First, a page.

Initiated in 1999, the Graduate Student Excellence-in-Research Awards recognize the quality and significance of graduate student scholarship at the University of Georgia. These awards may be given in five areas: Fine Arts, Humanities and Letters, Life Sciences, Mathematical and Physical Sciences, and Applied Studies.
Hannah Bullock, a recent doctoral graduate in microbiology, is recognized for the new insights her research has provided into a major pathway of the ocean sulfur cycle. Her work focuses on the metabolism by marine bacteria of an organosulfur compound named dimethylsulfoniopropionate that is a major source of the atmospheric sulfur that facilitates cloud formation. Her research offers new insights into the biochemical regulation of the pathway as well as its evolutionary history. Bullock has also made essential contributions to three other papers, has distinguished herself as a contributor to scientific work outside her own field, and has been an active collaborator with fellow graduate students and a mentor for undergraduate students in the laboratory. She currently is a postdoctoral associate in microbiology at UGA.
Nickolas Castro, a recent doctoral graduate in mathematics, distinguished himself by making a major breakthrough in mathematics in his thesis on decomposition of smooth 4-manifolds, a 4-dimensional space like the space-time universe we live in. His research has proved essential for the development of the theory of trisections of 4-manifolds—the idea that smooth 4-manifolds can be understood by cutting them into three pieces, each with simple topology. He provided an elegant and simple proof of a theorem, thereby opening up a new way of thinking about smooth 4-dimensional topology with many new wonderful questions. Castro has been recognized nationally and internationally. He is now working at the University of California, Davis, as a Chancellor’s Postdoctoral Fellow.
Brian Crawford, a recent doctoral graduate in the Warnell School of Forestry and Natural Resources, is recognized for his dissertation, which integrated creative field research, ecological population modeling, assessments of stakeholder attitudes toward management and stakeholder-based structured decision-making. He was instrumental in the development of a conservation plan for diamondback terrapins, which are killed by the thousands on the causeways to Georgia’s barrier islands. His research, combined with his willingness to understand the priorities and needs of various stakeholders, resulted in the first-in-the-nation “smart” warning system for wildlife, which alerts motorists when turtles are most likely to appear on the road. Crawford is continuing his work as a postdoctoral researcher in the Georgia Cooperative Fish and Wildlife Research Unit.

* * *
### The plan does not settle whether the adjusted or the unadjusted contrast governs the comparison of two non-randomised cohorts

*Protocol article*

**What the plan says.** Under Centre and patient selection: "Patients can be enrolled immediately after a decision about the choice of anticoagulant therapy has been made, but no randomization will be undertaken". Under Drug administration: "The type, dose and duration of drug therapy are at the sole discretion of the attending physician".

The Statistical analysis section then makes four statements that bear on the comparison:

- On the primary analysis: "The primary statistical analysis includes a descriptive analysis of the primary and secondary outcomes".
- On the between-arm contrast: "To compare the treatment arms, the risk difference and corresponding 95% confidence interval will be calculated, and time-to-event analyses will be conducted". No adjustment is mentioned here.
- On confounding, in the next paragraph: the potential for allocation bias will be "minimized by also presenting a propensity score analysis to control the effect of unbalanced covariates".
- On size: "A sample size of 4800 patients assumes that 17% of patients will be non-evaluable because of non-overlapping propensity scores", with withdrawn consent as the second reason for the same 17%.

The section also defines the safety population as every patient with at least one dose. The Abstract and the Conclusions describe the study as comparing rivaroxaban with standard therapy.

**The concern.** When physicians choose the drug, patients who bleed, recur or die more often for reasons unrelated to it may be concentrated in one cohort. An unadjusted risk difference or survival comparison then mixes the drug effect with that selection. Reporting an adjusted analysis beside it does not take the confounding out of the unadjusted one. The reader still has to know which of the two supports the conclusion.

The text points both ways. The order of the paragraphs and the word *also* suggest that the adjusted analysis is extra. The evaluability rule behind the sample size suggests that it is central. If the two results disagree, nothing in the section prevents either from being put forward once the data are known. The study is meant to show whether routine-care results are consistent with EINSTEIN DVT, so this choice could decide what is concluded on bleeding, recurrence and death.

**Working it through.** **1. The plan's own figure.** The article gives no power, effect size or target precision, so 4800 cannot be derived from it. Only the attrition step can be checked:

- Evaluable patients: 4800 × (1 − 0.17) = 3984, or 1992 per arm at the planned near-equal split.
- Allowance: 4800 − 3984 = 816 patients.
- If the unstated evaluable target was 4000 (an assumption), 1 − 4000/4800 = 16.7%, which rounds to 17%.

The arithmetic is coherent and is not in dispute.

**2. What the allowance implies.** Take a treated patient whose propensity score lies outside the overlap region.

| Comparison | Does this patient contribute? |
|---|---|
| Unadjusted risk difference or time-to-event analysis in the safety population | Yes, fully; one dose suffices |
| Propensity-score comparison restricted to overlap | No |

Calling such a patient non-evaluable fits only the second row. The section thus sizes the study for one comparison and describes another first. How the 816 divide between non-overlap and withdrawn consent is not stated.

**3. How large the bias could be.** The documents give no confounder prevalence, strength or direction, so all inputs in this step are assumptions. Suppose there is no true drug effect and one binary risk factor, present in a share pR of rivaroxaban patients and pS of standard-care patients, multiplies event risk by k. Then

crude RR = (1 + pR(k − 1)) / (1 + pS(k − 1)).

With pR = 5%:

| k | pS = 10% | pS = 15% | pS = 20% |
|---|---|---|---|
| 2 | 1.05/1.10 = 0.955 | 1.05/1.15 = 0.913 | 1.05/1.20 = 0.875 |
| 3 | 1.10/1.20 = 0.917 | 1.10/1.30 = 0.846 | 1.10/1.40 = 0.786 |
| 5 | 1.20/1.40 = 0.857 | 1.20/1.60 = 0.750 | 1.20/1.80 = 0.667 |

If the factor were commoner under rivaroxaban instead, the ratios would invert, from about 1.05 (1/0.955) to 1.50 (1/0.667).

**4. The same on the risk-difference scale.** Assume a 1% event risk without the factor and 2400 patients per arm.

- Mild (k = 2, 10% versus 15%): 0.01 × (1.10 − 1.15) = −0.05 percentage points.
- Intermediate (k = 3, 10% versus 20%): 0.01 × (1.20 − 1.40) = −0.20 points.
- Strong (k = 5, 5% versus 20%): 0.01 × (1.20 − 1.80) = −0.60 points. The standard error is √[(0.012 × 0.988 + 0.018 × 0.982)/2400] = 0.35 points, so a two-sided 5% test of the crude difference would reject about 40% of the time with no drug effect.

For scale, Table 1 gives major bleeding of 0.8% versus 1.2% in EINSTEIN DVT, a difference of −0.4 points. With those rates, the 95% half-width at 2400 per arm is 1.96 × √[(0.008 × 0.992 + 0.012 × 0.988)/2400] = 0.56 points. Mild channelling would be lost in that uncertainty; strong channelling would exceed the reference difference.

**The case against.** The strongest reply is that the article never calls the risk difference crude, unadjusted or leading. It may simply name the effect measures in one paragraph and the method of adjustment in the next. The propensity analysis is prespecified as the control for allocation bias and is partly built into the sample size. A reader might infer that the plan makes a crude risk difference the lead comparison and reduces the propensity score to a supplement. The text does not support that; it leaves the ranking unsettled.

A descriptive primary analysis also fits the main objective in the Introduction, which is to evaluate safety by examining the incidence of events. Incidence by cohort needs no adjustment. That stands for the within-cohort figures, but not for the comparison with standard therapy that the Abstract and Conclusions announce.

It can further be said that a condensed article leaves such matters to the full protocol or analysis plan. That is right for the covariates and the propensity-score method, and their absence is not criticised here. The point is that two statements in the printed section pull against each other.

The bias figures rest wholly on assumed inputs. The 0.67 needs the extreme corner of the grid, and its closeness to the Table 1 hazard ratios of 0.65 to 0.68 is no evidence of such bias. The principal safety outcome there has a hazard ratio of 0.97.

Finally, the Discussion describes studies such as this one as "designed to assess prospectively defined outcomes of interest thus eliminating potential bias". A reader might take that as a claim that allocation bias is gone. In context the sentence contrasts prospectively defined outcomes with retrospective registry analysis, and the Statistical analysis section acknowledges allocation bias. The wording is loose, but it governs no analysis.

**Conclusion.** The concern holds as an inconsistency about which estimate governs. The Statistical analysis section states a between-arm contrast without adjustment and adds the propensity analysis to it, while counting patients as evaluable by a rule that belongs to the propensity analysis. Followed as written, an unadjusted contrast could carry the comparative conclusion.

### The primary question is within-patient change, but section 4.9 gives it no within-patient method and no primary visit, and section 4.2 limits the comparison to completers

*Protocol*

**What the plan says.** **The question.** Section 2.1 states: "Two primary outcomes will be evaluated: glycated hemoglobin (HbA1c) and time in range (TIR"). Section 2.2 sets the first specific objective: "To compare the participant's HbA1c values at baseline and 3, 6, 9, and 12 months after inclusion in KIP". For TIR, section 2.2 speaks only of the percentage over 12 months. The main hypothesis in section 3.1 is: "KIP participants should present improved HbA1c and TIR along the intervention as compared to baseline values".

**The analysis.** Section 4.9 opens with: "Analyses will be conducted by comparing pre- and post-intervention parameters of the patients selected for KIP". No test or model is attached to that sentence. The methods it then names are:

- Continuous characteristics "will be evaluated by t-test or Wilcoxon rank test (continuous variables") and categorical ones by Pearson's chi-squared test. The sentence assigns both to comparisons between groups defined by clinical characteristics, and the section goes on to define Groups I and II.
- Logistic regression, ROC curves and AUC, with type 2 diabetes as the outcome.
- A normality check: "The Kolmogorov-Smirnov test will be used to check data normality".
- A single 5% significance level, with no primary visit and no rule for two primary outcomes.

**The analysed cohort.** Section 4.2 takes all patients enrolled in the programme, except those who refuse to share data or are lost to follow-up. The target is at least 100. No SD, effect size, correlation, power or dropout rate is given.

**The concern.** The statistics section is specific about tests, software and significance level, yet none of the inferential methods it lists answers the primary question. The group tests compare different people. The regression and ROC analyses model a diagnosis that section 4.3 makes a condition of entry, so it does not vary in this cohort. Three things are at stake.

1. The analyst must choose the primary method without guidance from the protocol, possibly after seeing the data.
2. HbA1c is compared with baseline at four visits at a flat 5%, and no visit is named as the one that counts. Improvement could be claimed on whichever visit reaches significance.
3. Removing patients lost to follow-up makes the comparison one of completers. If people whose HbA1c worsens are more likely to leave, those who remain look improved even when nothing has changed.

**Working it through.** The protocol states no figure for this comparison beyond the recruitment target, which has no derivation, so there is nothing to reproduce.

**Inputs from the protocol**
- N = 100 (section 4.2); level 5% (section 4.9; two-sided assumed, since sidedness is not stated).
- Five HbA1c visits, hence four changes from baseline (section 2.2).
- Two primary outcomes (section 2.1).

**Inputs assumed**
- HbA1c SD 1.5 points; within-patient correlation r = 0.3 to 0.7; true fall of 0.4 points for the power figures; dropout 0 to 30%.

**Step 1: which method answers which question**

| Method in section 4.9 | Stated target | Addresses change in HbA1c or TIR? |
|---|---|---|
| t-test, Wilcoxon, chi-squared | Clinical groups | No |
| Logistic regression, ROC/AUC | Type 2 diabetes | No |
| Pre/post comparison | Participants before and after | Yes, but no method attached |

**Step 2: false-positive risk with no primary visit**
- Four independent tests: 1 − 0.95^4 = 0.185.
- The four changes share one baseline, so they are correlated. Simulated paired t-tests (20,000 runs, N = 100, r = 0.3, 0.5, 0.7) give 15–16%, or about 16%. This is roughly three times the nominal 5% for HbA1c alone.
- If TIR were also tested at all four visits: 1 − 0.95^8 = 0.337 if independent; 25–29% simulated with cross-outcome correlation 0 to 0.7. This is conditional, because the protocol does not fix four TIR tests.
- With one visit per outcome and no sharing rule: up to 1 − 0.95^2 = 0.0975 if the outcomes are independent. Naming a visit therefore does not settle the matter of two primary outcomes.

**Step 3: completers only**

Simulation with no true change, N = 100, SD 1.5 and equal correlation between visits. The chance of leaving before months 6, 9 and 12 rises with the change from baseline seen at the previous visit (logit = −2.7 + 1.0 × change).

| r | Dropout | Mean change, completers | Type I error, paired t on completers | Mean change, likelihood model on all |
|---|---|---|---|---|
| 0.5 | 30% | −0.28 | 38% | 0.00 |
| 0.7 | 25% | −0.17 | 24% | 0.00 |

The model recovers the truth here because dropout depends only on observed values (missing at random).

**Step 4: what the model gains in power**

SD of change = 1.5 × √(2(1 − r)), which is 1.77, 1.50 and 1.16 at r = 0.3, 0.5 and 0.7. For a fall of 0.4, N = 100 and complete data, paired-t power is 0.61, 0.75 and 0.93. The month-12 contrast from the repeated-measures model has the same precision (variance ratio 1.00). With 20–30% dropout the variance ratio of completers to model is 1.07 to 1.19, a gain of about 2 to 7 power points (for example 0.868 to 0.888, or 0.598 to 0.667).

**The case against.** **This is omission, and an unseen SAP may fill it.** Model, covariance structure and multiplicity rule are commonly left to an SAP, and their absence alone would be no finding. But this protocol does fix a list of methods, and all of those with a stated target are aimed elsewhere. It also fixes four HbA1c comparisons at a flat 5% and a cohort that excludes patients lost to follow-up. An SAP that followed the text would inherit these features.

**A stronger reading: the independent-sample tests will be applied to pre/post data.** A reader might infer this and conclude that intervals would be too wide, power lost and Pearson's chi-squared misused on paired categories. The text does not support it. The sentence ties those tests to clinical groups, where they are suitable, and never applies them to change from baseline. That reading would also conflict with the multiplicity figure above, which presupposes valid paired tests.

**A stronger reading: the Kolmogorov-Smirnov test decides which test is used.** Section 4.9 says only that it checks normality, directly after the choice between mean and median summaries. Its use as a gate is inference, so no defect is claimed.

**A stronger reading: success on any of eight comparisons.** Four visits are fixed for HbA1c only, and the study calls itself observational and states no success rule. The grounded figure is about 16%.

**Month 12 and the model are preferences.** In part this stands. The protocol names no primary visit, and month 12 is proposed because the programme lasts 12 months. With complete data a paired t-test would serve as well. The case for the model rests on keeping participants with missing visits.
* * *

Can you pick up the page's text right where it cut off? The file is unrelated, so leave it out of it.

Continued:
Charles Adron Farris III, a recent doctoral graduate in theatre and performance studies with a certificate in Native American Studies, is recognized for his contributions to the study of indigenous American theater and performance. His dissertation was the first intensive study of two well-known Cherokee outdoor dramas originally intended to attract tourists: Unto These Hills, performed since 1950 in North Carolina, and Trail of Tears, performed since 1969 in Oklahoma. Farris analyzed the plays’ construction of misleading historical narratives, recent efforts to replace the scripts with more accurate and culturally sensitive versions, and the mixed response from Cherokee communities and tourists. He identified the need for historical outdoor drama to match the cultural expectations of audiences as the cause of repeated commercial disappointment, and ultimately the decline of this theatrical genre.
Matt Hauer, a recent doctoral graduate in geography, has academic training spanning sociology, demography and population geography, or “spatial demography.” He displays remarkable acumen in identifying timely policy-relevant research topics and is recognized for his dissertation, which explored sea level rise and human migration. He developed his own population projection methods that addressed the limitations of existing approaches, and, working with detailed geographic assessments of sea level, he generated the first national estimates of sea level rise-induced migration and its impacts. He has already developed a keen ability to communicate his research in a variety of governmental and nongovernmental settings and is a sought-after speaker and participant in policy-making. Hauer is currently a faculty member at UGA’s Carl Vinson Institute of Government and serves as director of the CVIOG Applied Demography Program.
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